These shortcomings matter. For example, big price tags in cash-based capital budgets can discourage councillors from investing in certain long-life infrastructure and induce them to raise too much money up front to finance the projects they do undertake. Focusing on cash transactions also encourages neglect of future obligations, including repair and replacement of infrastructure.
Confusing budgets can also cause citizens’ disengagement if people do not understand their government’s plans or think its plans have no relationship to what will actually happen. Discussions about potential changes in taxes, services or government transfers would be more fruitful if people knew that Canada’s cities have accumulated substantial surpluses and are in better financial shape than many budget debates suggest.
A key step forward would be for all municipalities to present budgets that match their year-end financial statements. Provincial governments that impede municipal budget presentations based on public sector accounting standards (PSAS) – for example, by requiring separate operating and capital budgets – should stop doing so. Municipal budgets should show consolidated revenues and expenses, rather than netting the cost of services such as water, sewage and parking – which hides important activities and means that only experts with ample time can compare intentions with results. Municipalities that face provincial or other impediments to PSAS-consistent budgets should publish supplementary information on their own.
Better and timelier budgets and financial statements would help raise the financial management of Canada’s cities to a level more appropriate to their importance in Canadians’ lives.
Financial documents are tools to help people make decisions. To be useful, they must be accurate, complete and timely, and present information that lets users readily find and interpret the principal numbers. These criteria are as important in government as they are in any other setting – arguably more so, since paying taxes is not optional and accountability for public funds is central to representative government. Legislators and citizens need financial information to monitor whether public employees are doing what they should be doing, and citizens need it to monitor whether legislators are doing what they said they would do. Along with measures of performance – such as on-time departures in transit, thoroughness in waste removal and quality of drinking water – financial documents should let legislators and citizens monitor what is happening and take corrective action if necessary.
In the case of a government’s financial documents, an essential minimum is that a reader who is motivated and numerate, but not an expert in accounting, should easily be able to find consolidated revenues and expenses, and the resulting surplus or deficit, and relate those numbers to changes in the government’s net worth and its capacity to deliver future services.1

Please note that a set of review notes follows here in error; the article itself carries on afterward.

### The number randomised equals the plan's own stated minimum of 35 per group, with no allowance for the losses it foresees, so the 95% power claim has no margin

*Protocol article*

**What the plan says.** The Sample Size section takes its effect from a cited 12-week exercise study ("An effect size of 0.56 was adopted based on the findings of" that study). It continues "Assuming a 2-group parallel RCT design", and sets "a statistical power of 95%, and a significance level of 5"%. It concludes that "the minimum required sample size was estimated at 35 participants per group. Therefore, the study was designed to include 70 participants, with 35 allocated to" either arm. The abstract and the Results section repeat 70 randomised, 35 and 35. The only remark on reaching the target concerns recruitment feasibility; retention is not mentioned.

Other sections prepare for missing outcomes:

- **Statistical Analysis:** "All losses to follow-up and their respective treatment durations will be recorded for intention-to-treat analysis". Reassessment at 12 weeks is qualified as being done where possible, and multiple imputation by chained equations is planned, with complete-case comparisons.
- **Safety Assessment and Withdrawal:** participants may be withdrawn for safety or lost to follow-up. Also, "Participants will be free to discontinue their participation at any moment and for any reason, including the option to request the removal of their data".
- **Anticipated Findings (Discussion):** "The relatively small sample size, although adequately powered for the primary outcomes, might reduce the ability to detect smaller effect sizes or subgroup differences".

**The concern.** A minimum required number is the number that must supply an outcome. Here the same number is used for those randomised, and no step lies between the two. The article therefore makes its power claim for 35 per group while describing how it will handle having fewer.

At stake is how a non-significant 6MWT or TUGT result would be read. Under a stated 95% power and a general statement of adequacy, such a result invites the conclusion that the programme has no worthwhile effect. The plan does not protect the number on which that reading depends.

These documents should inform the votes that authorize spending, taxing and borrowing, as well as the votes citizens cast in elections.
Like most organizations, and like Canada’s senior governments, municipalities produce two key documents in their annual fiscal cycles: budgets and audited financial statements.
The budget contains fiscal plans for the coming year. It is the main opportunity for elected representatives, the public and the media to learn about, and provide input on, municipal priorities. Councillors should consider the budget well in advance of the fiscal year, to have time to deliberate before money is committed or spent.
Budgets typically inspire a great deal of debate in councils and the media. Ideally – as is the case for most senior governments, but too few municipalities, as we will see – key exhibits in a budget are a projected statement of operations showing consolidated revenues and expenses, along with the resulting annual surplus or deficit, and the impact that surplus or deficit will have on the municipality’s accumulated surplus – its capacity to deliver services.
Year-end audited financial statements show what a municipality actually raised and spent during the budget year, and the resulting change in the municipality’s accumulated surplus. Prepared according to public sector accounting standards, these statements provide largely comparable measures of revenue, expenses and financial position, with councillors, citizens and the media getting additional comfort from certification by external auditors.
Most of the municipalities we looked at in this report included their audited financial statements in annual reports, which also included further financial analysis and discussion. We used the annual report when it was available and graded the municipality based on the information in the report. To avoid complicating our terminology, we use the term “financial statements” to refer both to free-standing statements and the statements in annual reports.
The starting point for engaged users of a government’s budget or financial statements is the headline figures for revenues and expenses and for the surplus or deficit. The concerned citizen, councillor or journalist will want to know how much the government plans to raise and spend in the coming year, or how much it actually raised and spent in the year just past. Those numbers are the basis for understanding how future plans compare to past performance, how well results corresponded to past plans and, if discrepancies are large or poorly explained, for acting to reduce them in the future.